Media comments have not been few about the alleged expectations that have surfaced among the people in Cuba with the opening of both nations’ embassies. Obviously, there is no consensus on the criteria of those who have been questioned about the matter and all who stand for the same interests. For example, artists and academics who benefit from cultural exchange programs are optimistic, and so are those who have relatives living in the United States and look at the opening of the Cuban embassy in Washington as a chance for the viability of immigrant entry permits.

But as “normalization” makes its strides in diplomatic circles, there is concern that US visas will eventually be limited. There are those who are convinced that there has been a drastic reduction in the number of visas issued by the United States Interests Section in Havana. Whether this is true or hypothetical, what is real is that the more tangible expectative of the controversial Obama-Castro romance has to do with the wishes for trips and not with the hope that Cuba’s internal situation will show an improvement.

On the other hand, among those wishing to leave Cuba, there is a growing concern about the possible repeal or amendment of Cuban Adjustment Act, which has unleashed a new stampede in the form of illegal migration of Cubans, both by sea and through the borders, especially from several Latin American countries. Every week, dozens have been intercepted in the Straits of Florida and at the borders of Central America and Mexico. I think there is no better survey on expectations of the negotiations than that permanent exodus.

Meanwhile, nothing has changed significantly or hints at any change in Cuba. Although it could be argued that the general opinion of the Cuban people is for the approval of restored relations, nobody seems to expect any easing that will expand the economic, political and social freedoms of Cubans. In any case, the media show of diplomacy and related plethora of celebratory smiles, handshakes and mojitos will not put food on the table, much less point to calm the hunger for freedom that continues to spread, as another quiet epidemic, among Cuba’s best sons.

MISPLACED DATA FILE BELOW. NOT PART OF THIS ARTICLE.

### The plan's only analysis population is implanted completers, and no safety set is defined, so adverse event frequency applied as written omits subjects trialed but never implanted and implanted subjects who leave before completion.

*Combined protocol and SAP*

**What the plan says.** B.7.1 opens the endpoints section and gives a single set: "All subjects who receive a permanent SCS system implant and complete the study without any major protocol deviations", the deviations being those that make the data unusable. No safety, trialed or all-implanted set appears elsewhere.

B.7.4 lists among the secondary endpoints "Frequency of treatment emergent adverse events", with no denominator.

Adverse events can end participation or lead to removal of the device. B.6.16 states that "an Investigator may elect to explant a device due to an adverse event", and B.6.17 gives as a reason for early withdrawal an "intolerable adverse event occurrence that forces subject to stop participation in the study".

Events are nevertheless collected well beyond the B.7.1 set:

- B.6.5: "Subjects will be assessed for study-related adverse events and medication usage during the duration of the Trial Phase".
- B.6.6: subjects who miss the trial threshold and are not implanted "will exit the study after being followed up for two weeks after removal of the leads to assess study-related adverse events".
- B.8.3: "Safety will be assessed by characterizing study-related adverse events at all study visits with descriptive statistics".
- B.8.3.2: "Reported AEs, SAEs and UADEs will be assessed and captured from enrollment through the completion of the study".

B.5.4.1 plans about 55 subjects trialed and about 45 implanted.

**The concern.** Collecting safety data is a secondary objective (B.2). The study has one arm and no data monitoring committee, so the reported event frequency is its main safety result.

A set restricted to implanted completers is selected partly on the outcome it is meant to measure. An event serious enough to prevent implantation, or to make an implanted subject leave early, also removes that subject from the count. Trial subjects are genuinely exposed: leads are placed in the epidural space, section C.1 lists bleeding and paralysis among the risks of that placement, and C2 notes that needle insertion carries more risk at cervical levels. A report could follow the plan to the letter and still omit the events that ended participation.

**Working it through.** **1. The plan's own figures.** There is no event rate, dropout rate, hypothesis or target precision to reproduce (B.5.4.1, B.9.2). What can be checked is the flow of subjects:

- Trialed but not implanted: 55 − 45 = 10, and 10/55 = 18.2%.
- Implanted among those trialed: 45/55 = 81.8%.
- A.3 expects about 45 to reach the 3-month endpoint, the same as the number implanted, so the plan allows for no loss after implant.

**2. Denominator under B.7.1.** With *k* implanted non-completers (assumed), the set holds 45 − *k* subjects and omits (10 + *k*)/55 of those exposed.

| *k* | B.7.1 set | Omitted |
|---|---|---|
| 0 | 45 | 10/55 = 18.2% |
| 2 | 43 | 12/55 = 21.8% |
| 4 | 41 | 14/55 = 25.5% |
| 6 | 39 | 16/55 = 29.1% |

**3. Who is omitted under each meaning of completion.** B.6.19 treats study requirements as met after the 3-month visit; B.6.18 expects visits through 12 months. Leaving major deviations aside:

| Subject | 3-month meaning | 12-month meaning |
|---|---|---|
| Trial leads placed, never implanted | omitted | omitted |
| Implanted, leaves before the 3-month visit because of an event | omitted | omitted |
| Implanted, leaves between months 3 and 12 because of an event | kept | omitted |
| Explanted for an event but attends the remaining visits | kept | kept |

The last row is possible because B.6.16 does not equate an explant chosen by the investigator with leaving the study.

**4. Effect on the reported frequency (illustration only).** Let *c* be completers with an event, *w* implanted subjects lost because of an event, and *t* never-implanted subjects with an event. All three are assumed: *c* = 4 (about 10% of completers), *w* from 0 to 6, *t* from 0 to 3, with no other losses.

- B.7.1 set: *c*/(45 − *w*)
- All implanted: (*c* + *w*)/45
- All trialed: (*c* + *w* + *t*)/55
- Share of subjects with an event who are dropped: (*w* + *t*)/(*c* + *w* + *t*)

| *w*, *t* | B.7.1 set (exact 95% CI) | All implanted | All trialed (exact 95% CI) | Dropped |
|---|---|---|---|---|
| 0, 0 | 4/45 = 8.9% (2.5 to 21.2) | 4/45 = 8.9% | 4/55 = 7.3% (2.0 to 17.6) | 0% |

Even if the logic now drawn from the agendas of official dialogues points at the embargo as a priority –increasingly more symbolic than realistic — emigration, compensation for the expropriation of properties in the early years of the Revolution or a naval base whose occupation or return will not really mean anything to most Cubans; it is becoming increasingly clear that it is time to load the dice about such a crucial issue as human rights, beginning with inclusion of demands for recognition and participation of the independent civil society and the establishment of a national dialogue that reflects the aspirations of all of us for Cuba’s present and future. As long as that does not take place, the much flaunted “new” Cuban embassy in Washington will be just a mere scenario for the puppet show from the Plaza de la Revolución.

Translated by Norma Whiting

Cuba and the Vatican: the Miracle that Never Arrives / Miriam Celaya

John Paul II and Francis (internet photo)
John Paul II and Francis (internet photo)

Cubans will continue to leave for places where they believe God has placed his hand beyond the intervention of his Holiness

cubanet square logoCubanet, Miriam Celaya, Havana, 7 July 2015 — It’s been 17 years since a head of Vatican State visited the Island for the first time. John Paul II arrived in Cuba in 1998, preceded by his well-deserved reputation. He had played an important role in the Polish transition – his native country — where democracy was finally achieved after decades of subordination to Soviet communism.

Such credentials of the Pilgrim Pope aroused expectations among many Cubans still being hit by the deepest economic crisis in its history, and also hopeful about the possibility of an eventual transition derived from some “easing” of the rigid centralism of the economy and politics in the Island. They reasonably assumed that after so many shortages and scraping out a living, all that was left was for things to improve. In addition, it was unusual for a pope to honor us with his presence. National vanity reached unprecedented levels, and optimists of the day hoped that Jozef Wojtyla’s appeal would positively influence the goodwill of the Cuban government towards openness.

For even more reverie, the discourse of John Paul II before a square filled with a mixture of the faithful and the dilettante, and facing Che Guevara’s gigantic image, made an overt reference to the need to break the isolation endured by Cubans as a consequence of our political system: “Open Cuba to the world”, he said in his inspired homily to the delirious crowd listening, captivated and hopeful, as if, just by the Pope’s suggestion, the miracle of freedom and democracy for Cuba were to happen by osmosis. continue reading